A Concise Introduction to Mechanics of Rigid Bodies: Multidisciplinary Engineering presents concise, key concepts of kinematics and dynamics of rigid bodies. This compact volume bridges the steep gap between introductory texts on engineering mechanics, which focus on one and two dimensional motions of particles and rigid bodies, and advanced texts on multi-body dynamics in high dimension spaces found in multidisciplinary areas like mechatronics, robotics and biomechanics. In the book, rigid body motions in the spaces with different dimensions are described in addition to studies in a uniform framework supported by vector and matrix operations. Rigorous mathematic tools and explanations are provided to clarify the most complex concepts. This book also: Provides practical examples from different engineering areas, offering a link between theoretical fundamentals and everyday applications Offers simplified mathematical equations to clearly present essential theories in robotics and mechanics Presents statics...
Dynamical Equation of Post Newtonian Quasi-rigid Body
Institute of Scientific and Technical Information of China (English)
XU Chong-Ming; TAO Jin-He; HUANG Tian-Yi; WU Xue-Jun
2004-01-01
We derive the dynamical equation ofa post Newtonian (PN) quasi-rigid body from the general rotational equation of motion, I.e. The PN rotational equation of motion for a quasi-rigid body. It is emphasized that a rotational angular velocity vector and a figure axis besides the first post Newtonian (1PN) spin vector can be defined and realized for the model of a PN quasi-rigid body model constructed recently. Actually, we have shown that the moment of inertia tensor of a quasi-rigid body can be transformed into a diagonal form by an orthogonal transformation, which defines the principal axes of inertia of the body. As an example, its torque-free motion is discussed and a PN Poinsot configuration, which is similar to the Newtonian one with a small 1PN correction, is solved.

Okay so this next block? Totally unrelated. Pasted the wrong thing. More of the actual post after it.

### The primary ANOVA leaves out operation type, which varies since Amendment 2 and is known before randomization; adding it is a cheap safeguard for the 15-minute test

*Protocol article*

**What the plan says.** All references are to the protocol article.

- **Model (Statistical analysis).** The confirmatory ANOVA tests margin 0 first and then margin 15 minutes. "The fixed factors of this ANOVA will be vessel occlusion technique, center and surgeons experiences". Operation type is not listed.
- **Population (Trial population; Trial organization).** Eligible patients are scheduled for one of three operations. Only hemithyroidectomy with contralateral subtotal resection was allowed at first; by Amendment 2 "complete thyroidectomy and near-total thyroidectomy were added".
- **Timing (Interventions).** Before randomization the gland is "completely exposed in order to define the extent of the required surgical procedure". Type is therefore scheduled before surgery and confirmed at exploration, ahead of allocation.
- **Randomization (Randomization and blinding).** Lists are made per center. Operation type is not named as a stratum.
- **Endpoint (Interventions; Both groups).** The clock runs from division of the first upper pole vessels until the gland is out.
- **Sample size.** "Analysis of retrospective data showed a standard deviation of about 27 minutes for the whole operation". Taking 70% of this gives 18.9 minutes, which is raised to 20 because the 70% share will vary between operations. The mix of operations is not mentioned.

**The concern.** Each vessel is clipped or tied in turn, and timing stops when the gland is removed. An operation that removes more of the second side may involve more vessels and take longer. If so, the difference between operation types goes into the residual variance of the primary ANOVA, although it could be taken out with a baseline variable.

Crystal Frameworks, Matrix-valued Functions and Rigidity Operators
Power, S C
2011-01-01
An introduction and survey is given of some recent work on the infinitesimal dynamics of \\textit{crystal frameworks}, that is, of translationally periodic discrete bond-node structures in $\\mathbb{R}^d$, for $ d=2,3,...$. We discuss the rigidity matrix, a fundamental object from finite bar-joint framework theory, rigidity operators, matrix-function representations and low energy phonons. These phonons in material crystals, such as quartz and zeolites, are known as rigid unit modes, or RUMs, and are associated with the relative motions of rigid units, such as ~SiO$_4$ tetrahedra in the tetrahedral polyhedral bond-node model for quartz. We also introduce semi-infinite crystal frameworks, bi-crystal frameworks and associated multi-variable Toeplitz operators.
The role of rigidity in controlling material failure
Driscoll, Michelle M.; Chen, Bryan Gin-ge; Beuman, Thomas H.; Ulrich, Stephan; Nagel, Sidney R.; Vitelli, Vincenzo
2016-01-01
We investigate how material rigidity acts as a key control parameter for the failure of solids under stress. In both experiments and simulations, we demonstrate that material failure can be continuously tuned by varying the underlying rigidity of the material while holding the amount of disorder constant. As the rigidity transition is approached, failure due to the application of uniaxial stress evolves from brittle cracking to system-spanning diffuse breaking. This evolution in failure behavior can be parameterized by the width of the crack. As a system becomes more and more floppy, this crack width increases until it saturates at the system size. Thus, the spatial extent of the failure zone can be used as a direct probe for material rigidity. PMID:27621463
Resin Infusion Rigidized Inflatable Concept Development and Demonstration Project
National Aeronautics and Space Administration — Utilizing resin infusion to rigidize an inflatable structure and form fiber-reinforced composites on-orbit is a novel concept that builds on current NASA technology...